We then broke off into individual sessions. As always, it was tough to choose which concurrent ones to attend! Topics this year included:

"The Stuff They Didn't Teach You in Rehabilitation School" track - This track consisted of four interactive sessions that focused on developing short- and long-term goals, breaking down plans into practical and manageable steps, how to get the work done while maintaining your sanity and sense of humor, tips for leading a championship rehabilitation team, and ways to deal with the public and obtain funds.

Radiology overview - How much information about radiology can you pack into two hours? Quite a bit! This session included a brief overview of the technology, when to take a radiograph, how to restrain and position an animal for an effective image, and actual case studies that tested our investigative skills. (How did that small animal swallow such a large bolt??)

Educational outreach programs - You've been tasked with educating a room full of young faces about the natural world around them. Where do you start, and how do you capture—and keep—their attention? This workshop provided lots of tips and examples of programs you can easily adapt to your own needs and age group.

White Nose Syndrome update - WNS is deadly to bats, has spread to sites in NJ and PA, and is poorly understood. This session described the studies that are currently underway to learn the possible causes of this condition, its physiological and clinical effects on bats, and energy expenditure associated with hibernation.

The shell game - This wildly fun and informative session covered turtle anatomy, handling techniques, exam priorities, fluid therapy, euthanasia, release criteria, shell repair, ear abscesses, pain management, and salvaging and incubating eggs. All in an hour, you say?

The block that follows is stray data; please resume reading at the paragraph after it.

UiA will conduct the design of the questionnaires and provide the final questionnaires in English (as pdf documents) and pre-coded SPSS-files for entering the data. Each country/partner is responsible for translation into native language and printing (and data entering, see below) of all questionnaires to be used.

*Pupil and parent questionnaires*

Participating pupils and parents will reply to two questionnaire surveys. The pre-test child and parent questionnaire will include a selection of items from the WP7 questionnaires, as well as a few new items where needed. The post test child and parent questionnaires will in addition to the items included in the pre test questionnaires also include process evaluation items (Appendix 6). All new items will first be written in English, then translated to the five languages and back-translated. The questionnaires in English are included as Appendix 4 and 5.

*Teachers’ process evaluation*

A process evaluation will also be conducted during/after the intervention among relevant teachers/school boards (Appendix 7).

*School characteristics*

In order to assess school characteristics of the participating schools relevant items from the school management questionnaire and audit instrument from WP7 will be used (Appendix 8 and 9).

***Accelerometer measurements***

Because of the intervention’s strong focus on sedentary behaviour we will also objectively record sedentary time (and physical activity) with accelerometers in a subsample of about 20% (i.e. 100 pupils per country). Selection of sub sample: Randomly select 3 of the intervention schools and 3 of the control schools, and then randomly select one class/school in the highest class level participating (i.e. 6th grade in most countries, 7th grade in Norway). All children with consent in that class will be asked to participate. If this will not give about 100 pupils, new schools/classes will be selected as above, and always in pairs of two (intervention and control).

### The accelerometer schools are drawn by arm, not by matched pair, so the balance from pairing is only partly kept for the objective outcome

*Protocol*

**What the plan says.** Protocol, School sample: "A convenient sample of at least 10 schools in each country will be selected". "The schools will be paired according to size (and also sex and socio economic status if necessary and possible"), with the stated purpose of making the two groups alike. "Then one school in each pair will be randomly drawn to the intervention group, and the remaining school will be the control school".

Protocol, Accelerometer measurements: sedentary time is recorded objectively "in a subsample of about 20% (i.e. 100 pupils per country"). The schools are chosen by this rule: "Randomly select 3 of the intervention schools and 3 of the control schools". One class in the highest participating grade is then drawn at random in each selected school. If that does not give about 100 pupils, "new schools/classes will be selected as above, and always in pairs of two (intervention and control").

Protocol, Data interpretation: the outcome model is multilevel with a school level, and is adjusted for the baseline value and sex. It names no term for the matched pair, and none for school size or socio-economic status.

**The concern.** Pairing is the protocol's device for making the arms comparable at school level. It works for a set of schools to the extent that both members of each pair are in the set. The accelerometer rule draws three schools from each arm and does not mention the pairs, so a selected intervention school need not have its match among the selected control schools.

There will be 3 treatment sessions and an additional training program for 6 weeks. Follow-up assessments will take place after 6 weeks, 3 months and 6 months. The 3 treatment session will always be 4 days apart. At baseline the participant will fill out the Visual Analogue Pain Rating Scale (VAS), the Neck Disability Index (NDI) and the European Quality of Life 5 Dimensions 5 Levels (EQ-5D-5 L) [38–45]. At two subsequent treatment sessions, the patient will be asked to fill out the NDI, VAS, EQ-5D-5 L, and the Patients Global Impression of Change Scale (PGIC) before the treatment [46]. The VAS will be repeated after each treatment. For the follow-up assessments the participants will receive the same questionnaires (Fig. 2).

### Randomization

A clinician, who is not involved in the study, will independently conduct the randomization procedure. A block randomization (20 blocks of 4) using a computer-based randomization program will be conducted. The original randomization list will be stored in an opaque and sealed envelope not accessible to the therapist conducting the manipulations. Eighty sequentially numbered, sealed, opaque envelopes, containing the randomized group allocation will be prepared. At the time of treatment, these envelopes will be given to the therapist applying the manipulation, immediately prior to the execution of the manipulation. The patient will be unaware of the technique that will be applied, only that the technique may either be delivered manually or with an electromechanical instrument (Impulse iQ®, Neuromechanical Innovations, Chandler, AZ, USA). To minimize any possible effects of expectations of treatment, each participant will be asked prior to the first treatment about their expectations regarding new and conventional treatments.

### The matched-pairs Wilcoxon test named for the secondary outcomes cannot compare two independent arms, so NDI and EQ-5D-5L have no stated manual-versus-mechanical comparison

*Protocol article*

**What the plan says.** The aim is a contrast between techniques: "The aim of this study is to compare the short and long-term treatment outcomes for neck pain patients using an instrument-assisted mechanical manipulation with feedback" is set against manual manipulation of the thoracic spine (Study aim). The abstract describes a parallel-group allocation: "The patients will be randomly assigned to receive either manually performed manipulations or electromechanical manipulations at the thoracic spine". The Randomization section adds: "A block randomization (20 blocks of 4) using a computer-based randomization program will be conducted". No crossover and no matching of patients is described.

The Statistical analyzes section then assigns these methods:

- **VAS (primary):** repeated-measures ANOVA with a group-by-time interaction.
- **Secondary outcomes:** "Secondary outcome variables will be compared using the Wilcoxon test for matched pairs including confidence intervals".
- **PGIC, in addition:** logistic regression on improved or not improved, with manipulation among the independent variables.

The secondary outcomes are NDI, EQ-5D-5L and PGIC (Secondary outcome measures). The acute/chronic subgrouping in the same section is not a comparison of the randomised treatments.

Medical math - For all of us with decimal point phobia or real fear of accidental overdoses, this session made math fun (well, almost). Within minutes, we were calculating fluid amounts, determining kilo-calorie needs, and figuring an accurate drug dose.

When rabbits go bad - Dealing with the public is not always easy and sometimes leads to surprises—not necessarily pleasant ones. In this session, a rehabilitator described how easily animal intakes (in this case, juvenile rabbits) can go wrong in the hope that her experience will help us prepare ahead for the possibility of a nasty public encounter.

Parvovirus outbreak - A rehabilitator shared her experience with how a feline parvovirus outbreak had devastating effects on her raccoon patient population and what she learned about recognizing early symptoms, effectiveness of treatments, and importance of quarantining procedures in preventing future outbreaks.

The day ended with an informative discussion of how to prepare our avian, mammalian, and reptilian patients for release including such factors as physical condition, behavior, and proper caging.

Just prior to our own release from the conference, we readied ourselves for the upcoming busy season with raffle goodies. Have a great season, everyone!

Highlights from the National Wildlife Rehabilitators Association Symposium 2008

Thanks to all who attended the 2008 National Wildlife Rehabilitators Association Symposium on March 4-8 in Cherry Hill, New Jersey.

NJAWR’s newest Board member, Michael Ginder, had these observations about the NWRA conference: